High Heaven


for Rosalee

He who loves gives a hostage to fortune.] –Friedrich Nietzsche


Another stinking diaper to thank
God for, why we traveled all the way to Bethlehem,
Alabama, to get this,
slept in a crummy motel for a month waiting
for her to be born, mud-wrestled every bureaucrat
in the state, pressing inky fingers on every piece
of paper they sent to Montgomery, endured stares
and questions: “Is she colored?” the white maid asks—
a word I haven’t heard since my Georgia
cracker youth. Then another:
“But she’s a pretty little pickaninny.
And don’t ever cut her hair—
it’ll just make it kinky.”

We named her after Rosa Parks and Harper Lee.
The old man in the doctor’s office says,
“She gonna be a Coca-Cola redbone,”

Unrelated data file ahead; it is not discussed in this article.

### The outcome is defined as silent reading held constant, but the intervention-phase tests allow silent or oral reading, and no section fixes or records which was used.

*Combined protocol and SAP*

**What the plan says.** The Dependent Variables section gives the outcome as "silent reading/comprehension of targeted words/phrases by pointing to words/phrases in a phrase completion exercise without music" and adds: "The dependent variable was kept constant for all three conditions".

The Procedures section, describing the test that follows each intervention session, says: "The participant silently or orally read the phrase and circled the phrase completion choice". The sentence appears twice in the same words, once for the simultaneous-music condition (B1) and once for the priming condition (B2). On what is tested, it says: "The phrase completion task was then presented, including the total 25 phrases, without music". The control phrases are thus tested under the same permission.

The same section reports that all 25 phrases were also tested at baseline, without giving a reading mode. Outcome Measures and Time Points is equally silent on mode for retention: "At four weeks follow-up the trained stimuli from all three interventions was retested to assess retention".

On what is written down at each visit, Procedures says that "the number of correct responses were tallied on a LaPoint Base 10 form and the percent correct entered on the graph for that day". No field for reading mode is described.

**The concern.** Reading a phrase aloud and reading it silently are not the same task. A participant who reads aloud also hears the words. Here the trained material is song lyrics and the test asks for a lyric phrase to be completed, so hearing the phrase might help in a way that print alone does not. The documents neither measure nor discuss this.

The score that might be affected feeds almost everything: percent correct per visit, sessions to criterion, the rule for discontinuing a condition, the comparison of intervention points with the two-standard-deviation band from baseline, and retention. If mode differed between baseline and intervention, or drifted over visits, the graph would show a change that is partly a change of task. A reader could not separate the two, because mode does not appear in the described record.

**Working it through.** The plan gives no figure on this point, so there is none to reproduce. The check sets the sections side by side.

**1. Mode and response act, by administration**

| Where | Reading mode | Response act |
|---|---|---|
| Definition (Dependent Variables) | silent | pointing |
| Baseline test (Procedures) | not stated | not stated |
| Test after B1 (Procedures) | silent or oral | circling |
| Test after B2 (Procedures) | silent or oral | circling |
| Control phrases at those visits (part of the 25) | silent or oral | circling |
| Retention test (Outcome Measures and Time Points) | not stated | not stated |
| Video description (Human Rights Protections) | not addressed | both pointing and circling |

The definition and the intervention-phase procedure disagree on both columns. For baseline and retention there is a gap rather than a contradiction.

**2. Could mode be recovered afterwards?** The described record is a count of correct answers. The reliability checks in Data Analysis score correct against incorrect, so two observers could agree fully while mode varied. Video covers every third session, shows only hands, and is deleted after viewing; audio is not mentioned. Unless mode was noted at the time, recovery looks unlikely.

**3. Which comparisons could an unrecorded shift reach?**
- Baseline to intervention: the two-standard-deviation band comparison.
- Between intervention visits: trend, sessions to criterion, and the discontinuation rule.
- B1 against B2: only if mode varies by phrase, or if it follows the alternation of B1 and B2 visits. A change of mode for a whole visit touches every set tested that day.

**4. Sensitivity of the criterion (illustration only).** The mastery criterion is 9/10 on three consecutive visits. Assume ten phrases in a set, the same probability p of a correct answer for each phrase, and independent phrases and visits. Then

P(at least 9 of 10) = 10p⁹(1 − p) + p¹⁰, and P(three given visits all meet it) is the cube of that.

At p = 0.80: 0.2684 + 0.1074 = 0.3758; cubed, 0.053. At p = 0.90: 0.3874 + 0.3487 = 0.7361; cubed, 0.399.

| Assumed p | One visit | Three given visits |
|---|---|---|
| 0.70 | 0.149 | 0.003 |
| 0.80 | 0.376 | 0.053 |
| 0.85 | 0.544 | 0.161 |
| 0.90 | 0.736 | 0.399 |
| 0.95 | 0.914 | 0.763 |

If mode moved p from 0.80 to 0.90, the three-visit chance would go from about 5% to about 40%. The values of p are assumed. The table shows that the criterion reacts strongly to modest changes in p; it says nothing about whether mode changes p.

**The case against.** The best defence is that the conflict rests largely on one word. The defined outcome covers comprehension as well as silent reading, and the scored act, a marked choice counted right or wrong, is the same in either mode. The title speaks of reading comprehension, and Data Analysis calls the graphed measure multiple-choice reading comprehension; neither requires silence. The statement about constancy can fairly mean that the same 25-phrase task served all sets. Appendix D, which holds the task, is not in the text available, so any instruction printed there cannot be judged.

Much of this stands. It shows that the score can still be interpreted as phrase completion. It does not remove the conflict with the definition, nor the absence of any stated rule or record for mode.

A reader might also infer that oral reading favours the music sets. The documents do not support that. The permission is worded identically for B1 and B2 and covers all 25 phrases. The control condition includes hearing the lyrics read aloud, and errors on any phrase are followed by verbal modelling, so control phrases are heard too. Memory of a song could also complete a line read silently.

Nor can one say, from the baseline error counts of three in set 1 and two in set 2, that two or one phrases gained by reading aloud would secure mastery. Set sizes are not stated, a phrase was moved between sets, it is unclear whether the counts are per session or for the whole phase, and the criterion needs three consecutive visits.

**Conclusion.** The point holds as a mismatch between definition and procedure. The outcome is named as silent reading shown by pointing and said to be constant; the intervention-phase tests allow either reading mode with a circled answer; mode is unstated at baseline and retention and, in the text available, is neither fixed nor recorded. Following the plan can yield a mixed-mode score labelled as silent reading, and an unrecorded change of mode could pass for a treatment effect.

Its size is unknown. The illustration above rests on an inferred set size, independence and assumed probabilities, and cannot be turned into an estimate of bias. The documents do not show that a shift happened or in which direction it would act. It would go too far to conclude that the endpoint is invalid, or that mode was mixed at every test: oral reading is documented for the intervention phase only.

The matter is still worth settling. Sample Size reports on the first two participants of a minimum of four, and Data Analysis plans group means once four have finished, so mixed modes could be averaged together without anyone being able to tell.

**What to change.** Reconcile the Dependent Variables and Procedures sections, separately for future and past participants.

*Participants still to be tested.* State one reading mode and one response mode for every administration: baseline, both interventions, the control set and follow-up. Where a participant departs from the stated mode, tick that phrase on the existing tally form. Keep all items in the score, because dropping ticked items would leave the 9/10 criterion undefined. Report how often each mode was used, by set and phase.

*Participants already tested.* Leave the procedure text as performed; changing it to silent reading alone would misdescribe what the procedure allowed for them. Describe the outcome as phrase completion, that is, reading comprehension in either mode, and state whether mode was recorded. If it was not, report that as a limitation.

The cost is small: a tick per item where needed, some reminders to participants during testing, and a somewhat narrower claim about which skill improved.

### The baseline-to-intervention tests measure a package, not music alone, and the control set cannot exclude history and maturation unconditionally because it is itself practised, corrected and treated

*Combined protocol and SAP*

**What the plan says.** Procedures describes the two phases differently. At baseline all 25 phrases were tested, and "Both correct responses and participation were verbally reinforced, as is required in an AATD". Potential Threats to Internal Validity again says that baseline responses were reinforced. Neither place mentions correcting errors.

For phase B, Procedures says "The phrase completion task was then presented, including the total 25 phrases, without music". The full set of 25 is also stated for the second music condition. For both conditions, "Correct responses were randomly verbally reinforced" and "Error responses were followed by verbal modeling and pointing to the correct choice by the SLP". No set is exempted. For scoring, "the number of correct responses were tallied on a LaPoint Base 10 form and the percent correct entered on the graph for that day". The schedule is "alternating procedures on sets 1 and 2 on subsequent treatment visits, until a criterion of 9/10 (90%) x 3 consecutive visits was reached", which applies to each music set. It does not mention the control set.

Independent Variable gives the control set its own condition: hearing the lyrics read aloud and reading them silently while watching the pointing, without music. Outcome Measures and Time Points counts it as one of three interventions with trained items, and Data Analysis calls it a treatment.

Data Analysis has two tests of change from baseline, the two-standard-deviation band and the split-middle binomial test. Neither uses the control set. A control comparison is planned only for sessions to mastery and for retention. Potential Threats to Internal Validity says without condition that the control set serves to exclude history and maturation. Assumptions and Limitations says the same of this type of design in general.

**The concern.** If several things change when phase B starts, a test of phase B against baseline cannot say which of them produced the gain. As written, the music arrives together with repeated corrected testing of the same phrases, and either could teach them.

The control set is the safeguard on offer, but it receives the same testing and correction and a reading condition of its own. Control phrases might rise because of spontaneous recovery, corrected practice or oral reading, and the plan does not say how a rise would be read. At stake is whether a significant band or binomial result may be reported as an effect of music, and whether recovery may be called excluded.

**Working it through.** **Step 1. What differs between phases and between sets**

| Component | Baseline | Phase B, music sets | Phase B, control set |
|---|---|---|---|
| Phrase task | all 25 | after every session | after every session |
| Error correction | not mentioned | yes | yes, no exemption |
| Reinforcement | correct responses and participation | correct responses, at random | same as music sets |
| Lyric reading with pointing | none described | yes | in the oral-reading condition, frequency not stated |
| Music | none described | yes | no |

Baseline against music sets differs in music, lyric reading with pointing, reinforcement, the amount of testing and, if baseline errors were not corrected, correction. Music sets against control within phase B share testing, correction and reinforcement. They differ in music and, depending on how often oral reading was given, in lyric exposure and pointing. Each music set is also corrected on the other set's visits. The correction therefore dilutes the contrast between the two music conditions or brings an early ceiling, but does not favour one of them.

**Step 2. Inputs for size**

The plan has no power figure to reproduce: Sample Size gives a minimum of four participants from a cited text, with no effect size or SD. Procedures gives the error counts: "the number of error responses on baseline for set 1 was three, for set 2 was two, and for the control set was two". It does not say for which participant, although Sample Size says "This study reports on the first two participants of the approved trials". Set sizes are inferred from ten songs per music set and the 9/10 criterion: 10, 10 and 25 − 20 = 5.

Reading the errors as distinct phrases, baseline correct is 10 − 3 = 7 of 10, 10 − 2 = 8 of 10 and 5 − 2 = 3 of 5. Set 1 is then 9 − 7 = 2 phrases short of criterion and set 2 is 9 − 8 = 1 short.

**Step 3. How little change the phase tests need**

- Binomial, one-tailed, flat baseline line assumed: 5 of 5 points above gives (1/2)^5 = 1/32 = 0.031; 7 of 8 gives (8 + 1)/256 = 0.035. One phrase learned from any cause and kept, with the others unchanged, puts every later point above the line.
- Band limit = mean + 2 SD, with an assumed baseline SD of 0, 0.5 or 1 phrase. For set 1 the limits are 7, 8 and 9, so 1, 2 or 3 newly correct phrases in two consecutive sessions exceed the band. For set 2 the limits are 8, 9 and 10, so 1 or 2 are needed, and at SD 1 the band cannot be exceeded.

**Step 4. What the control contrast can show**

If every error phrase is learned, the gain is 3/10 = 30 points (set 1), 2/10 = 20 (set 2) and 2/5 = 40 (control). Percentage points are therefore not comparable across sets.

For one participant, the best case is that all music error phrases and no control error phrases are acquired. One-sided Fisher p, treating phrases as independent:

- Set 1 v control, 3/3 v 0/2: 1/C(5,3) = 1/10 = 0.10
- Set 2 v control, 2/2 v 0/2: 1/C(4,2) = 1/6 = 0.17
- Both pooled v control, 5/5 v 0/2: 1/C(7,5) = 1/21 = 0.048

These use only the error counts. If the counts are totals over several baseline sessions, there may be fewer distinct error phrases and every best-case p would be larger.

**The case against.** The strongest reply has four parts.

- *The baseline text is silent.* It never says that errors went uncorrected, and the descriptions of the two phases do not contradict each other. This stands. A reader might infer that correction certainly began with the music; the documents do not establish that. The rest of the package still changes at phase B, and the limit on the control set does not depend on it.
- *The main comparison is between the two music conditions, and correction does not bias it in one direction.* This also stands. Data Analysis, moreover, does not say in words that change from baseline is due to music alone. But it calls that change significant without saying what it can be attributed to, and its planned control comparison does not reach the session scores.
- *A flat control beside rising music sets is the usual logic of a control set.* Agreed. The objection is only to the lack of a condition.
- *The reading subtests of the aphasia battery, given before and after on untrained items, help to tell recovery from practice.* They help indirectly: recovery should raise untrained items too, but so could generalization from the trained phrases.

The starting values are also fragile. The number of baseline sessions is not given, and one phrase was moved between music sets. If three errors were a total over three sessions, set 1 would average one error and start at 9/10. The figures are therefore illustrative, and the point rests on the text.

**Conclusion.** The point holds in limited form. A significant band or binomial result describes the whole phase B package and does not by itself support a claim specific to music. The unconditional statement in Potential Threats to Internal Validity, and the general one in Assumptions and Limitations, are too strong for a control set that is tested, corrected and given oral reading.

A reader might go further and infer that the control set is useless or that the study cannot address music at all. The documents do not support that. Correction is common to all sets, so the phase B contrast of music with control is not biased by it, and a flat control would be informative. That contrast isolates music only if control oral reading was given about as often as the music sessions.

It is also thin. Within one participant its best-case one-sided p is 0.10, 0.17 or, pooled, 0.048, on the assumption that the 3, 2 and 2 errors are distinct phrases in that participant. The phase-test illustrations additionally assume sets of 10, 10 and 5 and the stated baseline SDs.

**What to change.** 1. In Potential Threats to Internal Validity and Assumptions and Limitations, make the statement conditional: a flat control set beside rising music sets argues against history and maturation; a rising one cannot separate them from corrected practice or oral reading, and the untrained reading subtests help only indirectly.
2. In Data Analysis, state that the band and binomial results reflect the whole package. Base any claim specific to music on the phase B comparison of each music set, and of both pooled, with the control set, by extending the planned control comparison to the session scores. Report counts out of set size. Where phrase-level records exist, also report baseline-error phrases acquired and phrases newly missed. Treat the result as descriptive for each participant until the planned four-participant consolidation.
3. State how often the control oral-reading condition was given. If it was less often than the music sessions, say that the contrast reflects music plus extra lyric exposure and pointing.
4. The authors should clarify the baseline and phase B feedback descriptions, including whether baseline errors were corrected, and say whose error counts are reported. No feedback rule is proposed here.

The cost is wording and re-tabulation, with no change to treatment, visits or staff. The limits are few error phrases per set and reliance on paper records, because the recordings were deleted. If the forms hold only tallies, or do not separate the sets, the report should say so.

a term we’ve never heard.
“You better keep them boys away.”

Now, she’s crawling into every trouble there is,
and I remember why I’ve waited this long
for what I always feared:
loving something so much
you could die from it, this joy
at the last, at sixty-six.

I always wondered what would “curdle the blood,”
but midway through the baby poem I swore
I’d never write, and halfway down
the hall, she’s trying to unplug the smoke
detector, and shrieking to high heaven, not
in pain but simply because she’s found
her new voice, her own language,
and is already on her way, away.